More ominous is the figure regarding payment of minimum wages for those employed in the NREGS. The report states that 75.7 per cent of workers under the NREGS in West Bengal received wages less than the minimum wages. It looked that the same exploitative and extortionate elements which denied minimum wages to 95.4 per cent normal agricultural workers were operating even in the implementation of the NREGA of the Central Government.

The West Bengal Minister talked about per cent equitable manner of implementation of the programme. Perhaps, only he could clarify what he meant. But the Planning Commission study (by PRIYA) gives a different picture. Under the scheme both medical facility and creches have to be provided for. Only 32.7 per cent of the participating households got medical facility and creches were available to only 13.5 per cent of households. If this were the quality the Minister was referring to, one would have to think seriously about the meaning of the term “quality”.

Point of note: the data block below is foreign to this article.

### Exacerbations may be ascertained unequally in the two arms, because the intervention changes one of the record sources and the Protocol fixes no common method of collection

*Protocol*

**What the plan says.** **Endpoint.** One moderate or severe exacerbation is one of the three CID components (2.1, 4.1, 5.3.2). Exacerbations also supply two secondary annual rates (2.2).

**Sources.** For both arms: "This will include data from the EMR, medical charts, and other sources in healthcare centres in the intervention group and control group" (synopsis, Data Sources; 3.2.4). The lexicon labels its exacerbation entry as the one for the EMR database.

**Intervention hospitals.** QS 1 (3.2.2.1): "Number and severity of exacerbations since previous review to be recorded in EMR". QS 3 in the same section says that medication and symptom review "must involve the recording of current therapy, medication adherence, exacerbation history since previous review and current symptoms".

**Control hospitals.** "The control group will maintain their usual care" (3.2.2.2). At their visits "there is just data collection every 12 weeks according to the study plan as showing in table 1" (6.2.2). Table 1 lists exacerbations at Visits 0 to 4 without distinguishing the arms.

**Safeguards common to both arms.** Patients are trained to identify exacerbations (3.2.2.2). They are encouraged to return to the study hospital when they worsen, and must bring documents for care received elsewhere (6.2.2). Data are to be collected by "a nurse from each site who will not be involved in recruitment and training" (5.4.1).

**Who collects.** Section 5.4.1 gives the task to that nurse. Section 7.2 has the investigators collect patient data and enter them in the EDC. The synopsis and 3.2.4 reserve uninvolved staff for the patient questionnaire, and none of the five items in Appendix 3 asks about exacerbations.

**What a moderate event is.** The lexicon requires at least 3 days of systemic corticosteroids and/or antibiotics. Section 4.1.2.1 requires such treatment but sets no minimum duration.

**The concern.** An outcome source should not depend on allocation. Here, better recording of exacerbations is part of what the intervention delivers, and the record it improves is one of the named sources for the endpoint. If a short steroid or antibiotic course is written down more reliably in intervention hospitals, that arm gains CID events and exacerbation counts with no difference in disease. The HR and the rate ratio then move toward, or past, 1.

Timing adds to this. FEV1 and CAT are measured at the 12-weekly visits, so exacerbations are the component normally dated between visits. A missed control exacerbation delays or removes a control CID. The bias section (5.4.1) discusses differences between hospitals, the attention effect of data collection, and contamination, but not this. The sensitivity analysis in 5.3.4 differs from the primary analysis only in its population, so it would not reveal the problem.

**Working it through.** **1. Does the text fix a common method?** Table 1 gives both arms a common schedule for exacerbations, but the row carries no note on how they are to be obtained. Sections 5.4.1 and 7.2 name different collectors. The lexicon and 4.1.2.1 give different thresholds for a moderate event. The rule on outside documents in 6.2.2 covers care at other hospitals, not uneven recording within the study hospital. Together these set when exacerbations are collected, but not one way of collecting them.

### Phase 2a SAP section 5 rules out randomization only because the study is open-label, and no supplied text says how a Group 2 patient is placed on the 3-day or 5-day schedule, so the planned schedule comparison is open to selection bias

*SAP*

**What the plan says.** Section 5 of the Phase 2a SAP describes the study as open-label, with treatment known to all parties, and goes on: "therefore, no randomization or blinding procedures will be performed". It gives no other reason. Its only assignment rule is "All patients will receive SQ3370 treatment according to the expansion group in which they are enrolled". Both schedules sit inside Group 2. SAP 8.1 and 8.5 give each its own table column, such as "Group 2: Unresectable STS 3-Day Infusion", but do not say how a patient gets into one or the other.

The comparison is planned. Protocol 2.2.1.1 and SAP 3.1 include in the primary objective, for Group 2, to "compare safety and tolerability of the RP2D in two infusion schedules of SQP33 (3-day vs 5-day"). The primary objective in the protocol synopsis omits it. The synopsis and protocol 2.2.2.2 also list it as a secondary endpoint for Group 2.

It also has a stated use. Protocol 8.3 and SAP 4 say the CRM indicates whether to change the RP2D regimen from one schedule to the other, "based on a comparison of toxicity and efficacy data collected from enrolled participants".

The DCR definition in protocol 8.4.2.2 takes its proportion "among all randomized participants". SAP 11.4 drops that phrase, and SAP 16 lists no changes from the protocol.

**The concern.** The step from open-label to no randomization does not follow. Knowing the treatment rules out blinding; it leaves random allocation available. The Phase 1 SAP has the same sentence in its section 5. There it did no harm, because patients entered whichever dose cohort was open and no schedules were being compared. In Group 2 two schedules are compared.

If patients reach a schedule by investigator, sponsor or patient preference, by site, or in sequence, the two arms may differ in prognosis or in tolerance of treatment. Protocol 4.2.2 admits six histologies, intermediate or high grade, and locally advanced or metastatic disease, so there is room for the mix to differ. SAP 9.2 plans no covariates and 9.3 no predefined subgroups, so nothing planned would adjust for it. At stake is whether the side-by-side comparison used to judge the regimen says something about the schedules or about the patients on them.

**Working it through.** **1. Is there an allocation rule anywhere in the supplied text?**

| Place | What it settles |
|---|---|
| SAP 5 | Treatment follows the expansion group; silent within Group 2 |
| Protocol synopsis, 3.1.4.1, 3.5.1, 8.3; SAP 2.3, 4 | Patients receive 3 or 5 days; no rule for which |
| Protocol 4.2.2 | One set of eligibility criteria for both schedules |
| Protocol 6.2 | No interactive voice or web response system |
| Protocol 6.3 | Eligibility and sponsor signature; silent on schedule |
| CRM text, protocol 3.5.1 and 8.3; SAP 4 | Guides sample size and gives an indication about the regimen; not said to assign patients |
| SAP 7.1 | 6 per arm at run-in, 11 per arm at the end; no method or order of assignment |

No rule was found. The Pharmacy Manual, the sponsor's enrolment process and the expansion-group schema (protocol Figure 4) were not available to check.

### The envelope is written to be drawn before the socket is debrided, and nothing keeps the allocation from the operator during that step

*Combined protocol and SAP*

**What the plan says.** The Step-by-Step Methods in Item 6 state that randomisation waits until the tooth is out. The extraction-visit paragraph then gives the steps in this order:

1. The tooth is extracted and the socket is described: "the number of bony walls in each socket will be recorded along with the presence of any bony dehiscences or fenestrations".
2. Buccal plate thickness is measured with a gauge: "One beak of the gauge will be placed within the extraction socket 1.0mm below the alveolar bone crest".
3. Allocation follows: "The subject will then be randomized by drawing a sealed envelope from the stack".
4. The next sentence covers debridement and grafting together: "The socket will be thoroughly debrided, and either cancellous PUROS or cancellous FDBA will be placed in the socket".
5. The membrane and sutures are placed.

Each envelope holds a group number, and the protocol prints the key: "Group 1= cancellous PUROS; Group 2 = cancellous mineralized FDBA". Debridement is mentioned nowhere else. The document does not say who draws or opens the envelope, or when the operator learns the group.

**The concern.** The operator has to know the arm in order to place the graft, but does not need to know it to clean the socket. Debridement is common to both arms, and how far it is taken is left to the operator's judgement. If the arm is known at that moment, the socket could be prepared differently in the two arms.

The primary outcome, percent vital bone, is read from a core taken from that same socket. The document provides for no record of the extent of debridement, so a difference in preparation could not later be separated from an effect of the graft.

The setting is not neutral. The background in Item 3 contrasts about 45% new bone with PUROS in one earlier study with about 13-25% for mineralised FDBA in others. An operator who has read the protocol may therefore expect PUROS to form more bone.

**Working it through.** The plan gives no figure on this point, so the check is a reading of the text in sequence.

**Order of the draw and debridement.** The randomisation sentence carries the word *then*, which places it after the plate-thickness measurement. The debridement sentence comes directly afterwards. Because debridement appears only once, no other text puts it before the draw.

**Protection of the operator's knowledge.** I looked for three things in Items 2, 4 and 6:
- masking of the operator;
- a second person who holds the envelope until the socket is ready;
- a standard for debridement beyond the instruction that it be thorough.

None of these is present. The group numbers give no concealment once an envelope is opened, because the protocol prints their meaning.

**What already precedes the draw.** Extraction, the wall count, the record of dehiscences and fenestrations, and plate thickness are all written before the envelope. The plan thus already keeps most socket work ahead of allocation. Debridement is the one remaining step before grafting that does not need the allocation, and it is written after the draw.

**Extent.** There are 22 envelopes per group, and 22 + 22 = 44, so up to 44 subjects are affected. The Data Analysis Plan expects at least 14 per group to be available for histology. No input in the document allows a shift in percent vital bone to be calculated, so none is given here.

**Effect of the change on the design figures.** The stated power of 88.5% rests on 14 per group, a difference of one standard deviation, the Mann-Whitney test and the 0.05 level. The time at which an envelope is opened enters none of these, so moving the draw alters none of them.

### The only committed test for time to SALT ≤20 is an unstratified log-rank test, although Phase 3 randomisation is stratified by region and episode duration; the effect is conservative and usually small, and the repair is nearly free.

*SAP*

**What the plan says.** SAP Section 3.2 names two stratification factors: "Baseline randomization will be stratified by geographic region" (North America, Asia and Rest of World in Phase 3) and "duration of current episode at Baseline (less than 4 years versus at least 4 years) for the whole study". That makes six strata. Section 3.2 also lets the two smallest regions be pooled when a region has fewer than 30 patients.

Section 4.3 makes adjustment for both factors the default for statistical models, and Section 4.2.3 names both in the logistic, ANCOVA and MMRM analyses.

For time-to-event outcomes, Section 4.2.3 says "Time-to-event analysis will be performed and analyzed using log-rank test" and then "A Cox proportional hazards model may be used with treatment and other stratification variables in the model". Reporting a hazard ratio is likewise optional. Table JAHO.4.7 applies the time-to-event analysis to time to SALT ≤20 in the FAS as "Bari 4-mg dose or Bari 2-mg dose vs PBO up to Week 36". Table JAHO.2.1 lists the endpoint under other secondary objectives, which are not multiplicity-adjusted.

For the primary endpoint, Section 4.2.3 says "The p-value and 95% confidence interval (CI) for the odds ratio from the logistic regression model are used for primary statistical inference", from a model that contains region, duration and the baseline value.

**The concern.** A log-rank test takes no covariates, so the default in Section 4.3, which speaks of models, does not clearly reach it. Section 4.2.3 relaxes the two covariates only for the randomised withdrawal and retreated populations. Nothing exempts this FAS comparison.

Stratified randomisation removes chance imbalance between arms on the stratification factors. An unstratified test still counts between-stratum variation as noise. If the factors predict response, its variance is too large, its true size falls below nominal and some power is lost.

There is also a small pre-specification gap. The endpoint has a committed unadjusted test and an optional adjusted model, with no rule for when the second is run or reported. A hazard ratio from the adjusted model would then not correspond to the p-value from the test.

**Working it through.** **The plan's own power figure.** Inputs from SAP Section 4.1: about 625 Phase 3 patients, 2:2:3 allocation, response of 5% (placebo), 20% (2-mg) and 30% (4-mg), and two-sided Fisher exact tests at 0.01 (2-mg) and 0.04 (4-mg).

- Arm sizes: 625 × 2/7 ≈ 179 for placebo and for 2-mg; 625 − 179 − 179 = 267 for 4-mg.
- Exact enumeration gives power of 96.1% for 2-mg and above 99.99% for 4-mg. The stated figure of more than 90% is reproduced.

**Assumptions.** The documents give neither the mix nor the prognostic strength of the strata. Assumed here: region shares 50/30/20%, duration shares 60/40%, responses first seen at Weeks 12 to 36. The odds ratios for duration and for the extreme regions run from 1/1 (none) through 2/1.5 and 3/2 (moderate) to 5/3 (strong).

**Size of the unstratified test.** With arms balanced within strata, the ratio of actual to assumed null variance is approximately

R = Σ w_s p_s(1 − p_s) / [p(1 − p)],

The key to this riddle may be found in another table of the main Report. In Table No. 2 it states that only in West Bengal planning and implementation of the NREGS was being done 100 per cent by the Panchayats. (pp. 12-13) Technically this is the best possible situation. But a look at the class character of the elected members of the Gram Panchayat would indicate a solution to this enigma.